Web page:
The Buzz On Saving The Bees

John Blackstone is a CBS News correspondent based in San Francisco.
I have reported a couple of stories now on the mysterious die off of honeybees that has hit beekeepers in at least 35 states. It's a threat to all of us because bees are responsible for pollinating the crops that provide more than 30 per cent of our food.

One of the things that struck me about this story is what a big business beekeeping has become. When the almond crop is getting ready to bloom in California's central valley huge transport trucks loaded with bees travel the highways and farm roads carrying hives into the orchards. The farmers pay the beekeepers thousands of dollars to rent their bees. Without the bees there would be no almond crop. The same for apples and pears, most berries and melons, squash and pumpkins. The list goes on to include much of what makes our diet healthy and interesting.

But there was a time, decades ago, that farmers didn't have to depend on beekeepers to bring in bees to pollinate the crops. Back then there were enough wild pollinators around to do the job for free. Two things have happened since then. Agriculture has grown to a larger and larger scale and wild pollinators, including butterflies, bats and hummingbirds as well as bees, have been disappearing.

There are hundreds of species of wild native bees in America but we have come to depend on just one domesticated species, the non-native European honeybee, raised by beekeepers, to produce much of our food.

So I was encouraged when I visited a farm near Davis, California where the farmer had set aside a strip of land to create a habitat for native wild bees. The strip was filled with an array of colorful blossoms and as soon as I stepped into it I could hear the buzzing. Most obvious were the big black bumblebees. They have been declining for years but in this little strip they were plentiful.

My guide was Claire Kremen, a conservation biologist with the College of Natural Resources at the University of California, Berkeley. She's studying ways to encourage the return of native wild pollinators. She's finding that if farmers provide the right habitat wild bees can thrive, perhaps enough to pollinate nearby crops. At the very least, she says, helping wild bees make a comeback provides an insurance policy of sorts against the kind of crisis that now seems to be facing commercial beekeepers.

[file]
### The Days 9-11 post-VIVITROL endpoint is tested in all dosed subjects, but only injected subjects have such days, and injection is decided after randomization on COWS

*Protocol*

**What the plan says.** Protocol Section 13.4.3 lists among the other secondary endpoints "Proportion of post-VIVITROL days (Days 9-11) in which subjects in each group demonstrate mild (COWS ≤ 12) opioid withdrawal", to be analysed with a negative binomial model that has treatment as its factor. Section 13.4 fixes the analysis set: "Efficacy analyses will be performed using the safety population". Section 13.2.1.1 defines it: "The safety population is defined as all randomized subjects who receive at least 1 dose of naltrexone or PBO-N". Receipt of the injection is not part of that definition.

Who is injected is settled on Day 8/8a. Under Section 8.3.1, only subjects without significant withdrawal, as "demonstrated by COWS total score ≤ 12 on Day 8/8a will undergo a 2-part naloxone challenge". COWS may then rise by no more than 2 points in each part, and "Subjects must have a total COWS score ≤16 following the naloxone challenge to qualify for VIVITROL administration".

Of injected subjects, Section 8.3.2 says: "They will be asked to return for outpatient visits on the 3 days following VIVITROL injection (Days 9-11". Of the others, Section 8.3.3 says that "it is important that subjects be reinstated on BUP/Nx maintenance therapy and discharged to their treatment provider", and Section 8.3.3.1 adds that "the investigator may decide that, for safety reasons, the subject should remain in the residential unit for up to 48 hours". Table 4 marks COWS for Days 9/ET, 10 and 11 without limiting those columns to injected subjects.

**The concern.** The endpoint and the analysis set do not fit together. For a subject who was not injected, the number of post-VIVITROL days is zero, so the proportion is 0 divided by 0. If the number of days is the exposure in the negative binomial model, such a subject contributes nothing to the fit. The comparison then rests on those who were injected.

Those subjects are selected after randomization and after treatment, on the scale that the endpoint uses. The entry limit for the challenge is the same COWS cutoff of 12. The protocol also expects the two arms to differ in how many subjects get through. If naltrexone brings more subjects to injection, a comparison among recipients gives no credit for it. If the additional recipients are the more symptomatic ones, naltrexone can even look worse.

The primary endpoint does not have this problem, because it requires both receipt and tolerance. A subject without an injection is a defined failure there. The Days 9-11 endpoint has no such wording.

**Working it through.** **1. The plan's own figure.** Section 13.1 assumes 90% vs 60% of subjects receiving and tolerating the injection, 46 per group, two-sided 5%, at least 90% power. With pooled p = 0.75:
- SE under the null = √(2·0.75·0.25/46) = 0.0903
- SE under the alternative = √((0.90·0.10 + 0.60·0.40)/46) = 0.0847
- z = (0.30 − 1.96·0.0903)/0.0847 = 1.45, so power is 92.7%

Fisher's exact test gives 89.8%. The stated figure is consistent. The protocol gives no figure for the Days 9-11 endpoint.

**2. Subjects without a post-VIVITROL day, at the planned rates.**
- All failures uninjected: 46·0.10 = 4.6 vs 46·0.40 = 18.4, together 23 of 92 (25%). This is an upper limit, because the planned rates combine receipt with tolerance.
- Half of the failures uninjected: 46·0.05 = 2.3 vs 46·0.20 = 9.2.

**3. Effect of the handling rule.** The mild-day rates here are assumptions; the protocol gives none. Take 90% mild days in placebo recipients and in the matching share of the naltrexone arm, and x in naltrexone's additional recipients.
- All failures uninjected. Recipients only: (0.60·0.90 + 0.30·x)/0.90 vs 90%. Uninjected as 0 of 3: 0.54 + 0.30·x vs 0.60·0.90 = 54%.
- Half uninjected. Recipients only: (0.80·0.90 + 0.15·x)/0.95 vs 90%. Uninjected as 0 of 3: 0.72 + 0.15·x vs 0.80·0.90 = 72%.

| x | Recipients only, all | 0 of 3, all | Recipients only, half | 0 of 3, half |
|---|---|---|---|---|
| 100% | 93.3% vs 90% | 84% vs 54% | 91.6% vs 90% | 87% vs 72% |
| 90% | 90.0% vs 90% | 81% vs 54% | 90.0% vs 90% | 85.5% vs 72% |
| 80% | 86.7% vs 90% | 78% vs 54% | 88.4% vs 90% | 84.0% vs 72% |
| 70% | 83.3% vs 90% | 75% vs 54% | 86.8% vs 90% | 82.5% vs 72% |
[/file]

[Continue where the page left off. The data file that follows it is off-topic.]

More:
In her projects to restore habitat for wild pollinators, Claire Kremen is working with several partners including the Xerces Society, the Center for Land Based Learning and Audubon California.

City dwellers can help wild bees too. The Urban Bee Project at the University of California, Berkeley has a guide to planting gardens that cater to wild bees.

And they assure us that most wild bees don't even sting!

  • John Blackstone
    John Blackstone

    From his base in San Francisco, CBS News correspondent John Blackstone covers breaking stories throughout the West. That often means he is on the scene of wildfires, earthquakes, floods, hurricanes and rumbling volcanoes. He also reports on the high-tech industry in Silicon Valley and on social and economic trends that frequently begin in the West.